The Lower River

The Lower River

Book - 2012
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Ellis Hock never believed that he would return to Africa. He runs an old-fashioned menswear store in a small town in Massachusetts but still dreams of his Eden, the four years he spent in Malawi with the Peace Corps, cut short when he had to return to take over the family business. When his wife leaves him, and he is on his own, he realizes that there is one place for him to go: back to his village in Malawi, on the remote Lower River, where he can be happy again.

Arriving at the dusty village, he finds it transformed: the school he built is a ruin, the church and clinic are gone, and poverty and apathy have set in among the people. They remember him--the White Man with no fear of snakes--and welcome him. But is his new life, his journey back, an escape or a trap?

Interweaving memory and desire, hope and despair, salvation and damnation, this is a hypnotic, compelling, and brilliant return to a terrain about which no one has ever written better than Theroux.
Publisher: Boston : Houghton Mifflin Harcourt, 2012
ISBN: 9780547746500
0547746504
Characteristics: 323 p. ; 24 cm

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FVReader
Feb 14, 2016

This is my first, but not my last, book by Paul Theroux. He could be a modern Hardy: the story is well told and bleak, bleak, bleak. Throughout there's a theme of entrapment; everyone is trapped in this story. Ellis Hock is trapped in a lifetime of duties, his only free & happy time being the 4 years he spent in the village of Malago in Malawi during his early 20s. At 62, he decides to go back to relive these happy years.
In the 40 years since his last visit, the country has gone from hopeful to despair, AIDS is taking its toll on the people, there's destitution everywhere. The people are trapped.
Ellis' experiences in the village of Malago are as trapped and destitute as his life and the life of the people of Malawi.
There are many themes throughout this book, all wonderfully interwoven. It's difficult to mention them all: fear, superstition, hate, Foreign Aid, mistrust, lies, destitution, arrogance, etc.
The people of Malawi are not deeply portrayed or explored. The story is told from the point of view of Ellis, so this could be explained by Ellis' ignorance of the people.
A well-told story.

l
LaRoyal
Nov 01, 2012

I was disappointed, as I loved the premise. The main character does not grow, in spite of repeating his own failings endlessly (could have done with lots of editing!). The happy ending is undeserved.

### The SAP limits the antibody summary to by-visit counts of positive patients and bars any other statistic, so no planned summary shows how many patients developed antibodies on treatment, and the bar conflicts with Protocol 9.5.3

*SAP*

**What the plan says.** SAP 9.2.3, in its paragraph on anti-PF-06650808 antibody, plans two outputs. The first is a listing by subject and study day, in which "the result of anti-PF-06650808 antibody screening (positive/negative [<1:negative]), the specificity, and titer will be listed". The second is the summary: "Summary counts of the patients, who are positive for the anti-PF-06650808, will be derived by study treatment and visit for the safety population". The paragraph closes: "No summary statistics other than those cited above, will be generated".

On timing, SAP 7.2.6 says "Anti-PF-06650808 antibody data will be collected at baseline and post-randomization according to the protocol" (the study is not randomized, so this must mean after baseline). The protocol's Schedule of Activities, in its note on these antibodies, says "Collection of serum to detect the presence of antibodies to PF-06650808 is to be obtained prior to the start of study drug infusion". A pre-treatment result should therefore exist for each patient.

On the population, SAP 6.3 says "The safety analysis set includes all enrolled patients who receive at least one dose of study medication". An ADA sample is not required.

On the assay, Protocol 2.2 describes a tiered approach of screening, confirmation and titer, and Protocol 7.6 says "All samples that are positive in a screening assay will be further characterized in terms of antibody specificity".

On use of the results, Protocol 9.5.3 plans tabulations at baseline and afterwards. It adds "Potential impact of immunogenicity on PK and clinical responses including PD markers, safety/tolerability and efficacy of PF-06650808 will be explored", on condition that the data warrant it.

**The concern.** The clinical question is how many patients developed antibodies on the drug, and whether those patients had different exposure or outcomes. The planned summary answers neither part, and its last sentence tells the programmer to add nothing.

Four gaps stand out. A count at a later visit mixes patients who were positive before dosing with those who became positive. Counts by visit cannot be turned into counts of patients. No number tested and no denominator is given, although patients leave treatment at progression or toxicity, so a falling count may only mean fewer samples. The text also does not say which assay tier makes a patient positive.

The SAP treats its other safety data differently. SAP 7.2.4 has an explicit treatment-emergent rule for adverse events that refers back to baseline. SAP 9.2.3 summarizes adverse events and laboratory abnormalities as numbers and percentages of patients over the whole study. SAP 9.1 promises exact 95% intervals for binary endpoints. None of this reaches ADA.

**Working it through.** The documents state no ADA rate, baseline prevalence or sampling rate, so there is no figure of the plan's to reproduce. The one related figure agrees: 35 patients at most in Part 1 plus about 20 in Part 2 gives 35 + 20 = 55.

u
Urbano
Sep 02, 2012

This gripping novel explores our nostalgia for the unlived parts of our lives and the narcissistic Western tenancy to project our own fantasies onto other cultures, with devastating effect for all.

Ellis Hock is a bored and passive 60 year old, disconnected from his family and disappointed by life. After his wife leaves him and his business fails, he decides to reinvent himself by returning to the last place he remembers being happy: the isolated Malawian village he lived in as a Peace Corp volunteer.

His vision of the Edenic life he'll lead there begins to crumble before he even reaches the village, yet he clings to his fantasies. Arriving in the village, he finds not the noble, happy people he remembered (or imagined?) but people struggling to survive hunger, poverty, AIDS, drought and the corrosive effects of Western development programs. Everywhere he turns he encounters manipulation, indifference, fear and despair. And then he finds that he, like the villagers, has no way out.

Ellis is quite a loathsome character: he is passive and content to sit back, bark orders and let others care for him & exploit him. He lusts after the 16 year old granddaughter of the villager he wanted to marry in his youth, having her dance naked for him to alleviate his boredom and despair. He seems to feel no compassion for the villagers' pain and hopelessness, spending all of his time in wallowing in narcissism, thinking about how all these terrible conditions affect him. Despite my dislike for him, I couldn't put the book down.

This would have been a 5 star read except for the abrupt and rather ridiculous ending.”

c
Carlitos
Jul 03, 2012

Ellis Hock, retired and estranged from his family, longs to revisit a remote village in Malawi where he had been happy 40 years before as a Peace Corps Volunteer. With the best intentions he returns, only to find that things have changed. Part adventure story and character study, this absorbing novel also provokes questions about the relationship between the developed and developing worlds, between givers and takers. Highly recommended!

s
shanauer
Jun 27, 2012

Theroux's writing style is not for me. I thought the premise of the book sounded fascinating, but just couldn't get past his stilted (to me) writing. A ho-hum.

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PimaLib_WilliamB May 06, 2015

Ellis wants to revisit the little village in Africa where he volunteered as a youth in the Peace Corps. The problem is, the place has completely changed, and he is being held practically prisoner there, with no way to leave, and nobody who knows he is there.

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